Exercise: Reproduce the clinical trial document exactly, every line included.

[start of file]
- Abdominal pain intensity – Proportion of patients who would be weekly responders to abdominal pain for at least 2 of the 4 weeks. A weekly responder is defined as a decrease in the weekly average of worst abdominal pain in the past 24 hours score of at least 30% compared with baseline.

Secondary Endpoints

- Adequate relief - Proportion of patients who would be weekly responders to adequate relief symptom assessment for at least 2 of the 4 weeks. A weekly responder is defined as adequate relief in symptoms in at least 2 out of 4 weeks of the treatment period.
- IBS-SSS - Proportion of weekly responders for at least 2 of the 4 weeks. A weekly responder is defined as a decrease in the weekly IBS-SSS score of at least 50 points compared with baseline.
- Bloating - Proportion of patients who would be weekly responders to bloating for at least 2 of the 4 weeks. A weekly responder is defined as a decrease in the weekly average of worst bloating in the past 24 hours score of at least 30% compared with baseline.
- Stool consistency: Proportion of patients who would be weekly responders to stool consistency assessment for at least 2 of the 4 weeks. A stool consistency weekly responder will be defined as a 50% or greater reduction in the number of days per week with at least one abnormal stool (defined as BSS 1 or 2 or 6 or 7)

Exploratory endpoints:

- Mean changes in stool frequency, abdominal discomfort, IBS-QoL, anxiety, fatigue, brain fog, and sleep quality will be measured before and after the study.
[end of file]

- Abdominal pain intensity – Proportion of patients who would be weekly responders to abdominal pain for at least 2 of the 4 weeks. A weekly responder is defined as a decrease in the weekly average of worst abdominal pain in the past 24 hours score of at least 30% compared with baseline.

Secondary Endpoints

- Adequate relief - Proportion of patients who would be weekly responders to adequate relief symptom assessment for at least 2 of the 4 weeks. A weekly responder is defined as adequate relief in symptoms in at least 2 out of 4 weeks of the treatment period.
- IBS-SSS - Proportion of weekly responders for at least 2 of the 4 weeks. A weekly responder is defined as a decrease in the weekly IBS-SSS score of at least 50 points compared with baseline.
- Bloating - Proportion of patients who would be weekly responders to bloating for at least 2 of the 4 weeks. A weekly responder is defined as a decrease in the weekly average of worst bloating in the past 24 hours score of at least 30% compared with baseline.
- Stool consistency: Proportion of patients who would be weekly responders to stool consistency assessment for at least 2 of the 4 weeks. A stool consistency weekly responder will be defined as a 50% or greater reduction in the number of days per week with at least one abnormal stool (defined as BSS 1 or 2 or 6 or 7)

Exploratory endpoints:

- Mean changes in stool frequency, abdominal discomfort, IBS-QoL, anxiety, fatigue, brain fog, and sleep quality will be measured before and after the study.